Australian Open 2014: Ranking Most Disappointing Stars from Year's 1st Major

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Australian Open 2014: Ranking Most Disappointing Stars from Year's 1st Major
Shuji Kajiyama/Associated Press

Raise your hand if you picked Li Na and Stanislas Wawrinka to win the 2014 Australian Open. 

I did.

Actually, I'm lying about picking them, and chances are, if your hand is raised, you are too. 

Which of these players will have to wait the longest to win another major?

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It's not like the pair came completely out of nowhere. Wawrinka and Na are far from struggling players on the professional circuit. Wawrinka entered this tournament ranked eighth in the ATP rankings and Na an even loftier third. This is Na's second major title and Wawrinka's first. 

Both of these veterans put on fine displays of tennis and were worthy champions.

Still, we've grown accustomed to a small list of major champions. Although Na is working her way on to that list, Wawrinka still has a ways to go.

As for the players on that list? There were some disappointing performances from players we've grown more accustomed to seeing win major titles. 

Here are my three most disappointing stars from the year's first major: 

 

Novak Djokovic

Andrew Brownbill/Associated Press

Entering this event as the three-time defending champion, anything less than a fourth straight title was going to be disappointing for Novak Djokovic. Certainly, no one expected him to lose in the quarterfinals. But it was in that round that Djokovic found an uncharacteristically early exit, bounced by the eventual champ, Wawrinka. 

It was a great match, and now that it's all said and done, it stands out as the match of the tournament. Wawrinka triumphed, 2-6, 6-4, 6-2, 3-6, 9-7. 

It was the kind of marathon performance that we've come to expect Djokovic to steal. His conditioning and determination typically have him improving as the match goes on. But not this time. With Wawrinka staying patient and smart, Djokovic couldn't find a dominant stretch to swing this match in his favor. 

He has been in excellent form this year, so it would be foolish to overreact to this loss, but there is no doubt that Djokovic missed a golden opportunity to add another major to his resume.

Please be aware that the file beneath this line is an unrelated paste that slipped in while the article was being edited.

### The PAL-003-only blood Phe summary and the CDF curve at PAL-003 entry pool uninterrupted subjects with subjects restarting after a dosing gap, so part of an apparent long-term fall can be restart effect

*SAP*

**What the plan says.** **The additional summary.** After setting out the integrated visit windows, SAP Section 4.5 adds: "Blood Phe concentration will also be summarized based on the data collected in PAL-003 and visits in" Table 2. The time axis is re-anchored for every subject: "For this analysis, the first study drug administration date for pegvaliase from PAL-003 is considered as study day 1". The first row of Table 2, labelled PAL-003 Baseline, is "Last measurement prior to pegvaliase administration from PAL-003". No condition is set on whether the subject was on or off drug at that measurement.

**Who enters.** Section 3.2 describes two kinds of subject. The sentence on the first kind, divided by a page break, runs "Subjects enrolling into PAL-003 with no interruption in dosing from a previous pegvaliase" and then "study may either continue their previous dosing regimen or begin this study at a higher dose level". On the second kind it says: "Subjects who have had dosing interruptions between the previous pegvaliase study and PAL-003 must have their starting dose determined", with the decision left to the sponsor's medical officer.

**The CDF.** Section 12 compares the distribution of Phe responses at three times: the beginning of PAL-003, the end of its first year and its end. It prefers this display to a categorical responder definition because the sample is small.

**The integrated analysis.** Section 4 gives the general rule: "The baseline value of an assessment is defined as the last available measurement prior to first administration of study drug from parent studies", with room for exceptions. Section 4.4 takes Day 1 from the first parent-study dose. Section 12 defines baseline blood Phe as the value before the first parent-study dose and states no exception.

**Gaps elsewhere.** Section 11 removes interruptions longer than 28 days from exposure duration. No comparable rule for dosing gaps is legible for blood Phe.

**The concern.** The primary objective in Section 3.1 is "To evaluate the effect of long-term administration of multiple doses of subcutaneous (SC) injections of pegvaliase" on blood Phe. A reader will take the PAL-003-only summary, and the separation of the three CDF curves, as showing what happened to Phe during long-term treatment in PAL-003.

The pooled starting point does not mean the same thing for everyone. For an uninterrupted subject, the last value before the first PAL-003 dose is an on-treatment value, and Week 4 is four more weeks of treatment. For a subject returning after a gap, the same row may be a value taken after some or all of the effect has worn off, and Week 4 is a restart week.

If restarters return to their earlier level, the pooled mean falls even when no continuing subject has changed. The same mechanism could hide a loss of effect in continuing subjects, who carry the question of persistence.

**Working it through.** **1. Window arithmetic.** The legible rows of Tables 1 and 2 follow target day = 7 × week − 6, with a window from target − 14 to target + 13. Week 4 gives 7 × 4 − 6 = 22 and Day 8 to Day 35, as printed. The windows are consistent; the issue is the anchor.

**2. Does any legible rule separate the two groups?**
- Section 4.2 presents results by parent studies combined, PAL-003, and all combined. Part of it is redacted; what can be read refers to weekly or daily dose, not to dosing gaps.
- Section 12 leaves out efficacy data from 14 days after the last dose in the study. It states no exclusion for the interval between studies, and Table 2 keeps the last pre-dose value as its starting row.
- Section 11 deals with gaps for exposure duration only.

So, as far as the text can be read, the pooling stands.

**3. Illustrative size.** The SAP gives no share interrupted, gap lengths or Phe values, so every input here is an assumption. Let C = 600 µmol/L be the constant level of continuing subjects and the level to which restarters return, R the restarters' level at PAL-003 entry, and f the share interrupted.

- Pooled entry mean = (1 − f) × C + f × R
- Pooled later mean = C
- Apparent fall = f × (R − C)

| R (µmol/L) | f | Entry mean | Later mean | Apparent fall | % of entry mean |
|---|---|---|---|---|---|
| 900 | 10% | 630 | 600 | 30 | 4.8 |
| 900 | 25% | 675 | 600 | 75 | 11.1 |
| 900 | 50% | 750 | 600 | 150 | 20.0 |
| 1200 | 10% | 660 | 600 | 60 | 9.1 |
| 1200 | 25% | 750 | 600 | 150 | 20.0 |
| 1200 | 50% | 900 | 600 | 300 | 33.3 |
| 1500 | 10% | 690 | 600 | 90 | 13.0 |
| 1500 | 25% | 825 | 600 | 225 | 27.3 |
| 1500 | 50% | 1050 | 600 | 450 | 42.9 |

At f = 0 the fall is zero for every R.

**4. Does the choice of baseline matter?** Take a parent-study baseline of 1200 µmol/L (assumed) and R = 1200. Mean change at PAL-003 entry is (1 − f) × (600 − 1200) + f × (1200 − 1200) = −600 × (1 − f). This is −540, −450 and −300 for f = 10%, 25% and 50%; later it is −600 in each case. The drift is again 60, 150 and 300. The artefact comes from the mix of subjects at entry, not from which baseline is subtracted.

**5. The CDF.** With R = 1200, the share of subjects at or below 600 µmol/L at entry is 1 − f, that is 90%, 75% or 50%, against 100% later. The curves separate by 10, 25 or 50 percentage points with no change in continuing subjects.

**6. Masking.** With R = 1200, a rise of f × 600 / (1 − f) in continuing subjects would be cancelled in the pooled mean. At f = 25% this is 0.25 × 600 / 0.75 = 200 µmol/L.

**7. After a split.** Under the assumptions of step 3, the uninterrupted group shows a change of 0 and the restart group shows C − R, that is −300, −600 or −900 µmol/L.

Serena Williams

Scott Barbour/Getty Images

Serena Williams has won the Australian Open five times, and there were certainly plenty of reasons to think she was on her way to a sixth. She looked good heading into this event, and she looked fantastic in the early stages of the tournament. 

Through the first three rounds, Williams lost just 12 games and looked like her dominant self. In the scorching heat, she used her power to end matches quickly. As other top seeds fell, it looked like Williams was going to coast to the title.

Serbia's Ana Ivanovic had other ideas, however. Ivanovic played amazing tennis while beating Williams, 6-4, 3-6, 3-6. Serena didn't look her best in the match, and we found out that she was struggling with back issues.

Injury or not, though, she was outplayed in defeat: 

Williams was in prime position to collect her 18th major, and instead she bowed out in the fourth round. 

 

Rafael Nadal 

Aaron Favila/Associated Press

For most, advancing to the finals of a major is not something to be overly disappointed in. For Rafael Nadal, at this tournament, it was hugely depressing. 

Nadal has owned the tennis landscape since he returned from a knee injury less than a year ago. The only man who'd shown he could handle Nadal since the Spaniard returned was Djokovic. Nole has found success against Rafa since the end of last Grand Slam season, and he looked like the only real competition for Nadal in this tournament.

Once Djokovic was eliminated, Nadal appeared to be a near lock. I was ready to hand the Spaniard the title after he whooped a resurgent Roger Federer in the semifinals. I wasn't the only one: 

But Nadal didn't look good against Wawrinka from the get go. A back injury in the second set didn't help, but it also didn't appear like he had the game to handle Wawrinka prior to that point.  

Although I agree with Nadal on this point, I don't know that it will apply to him personally:  

Nadal is in the prime of his career. He has been playing better than ever on hard court, and he entered the final with his biggest rivals already dispatched. However, I imagine he will never get over the missed opportunity in the 2014 Australian Open final. 

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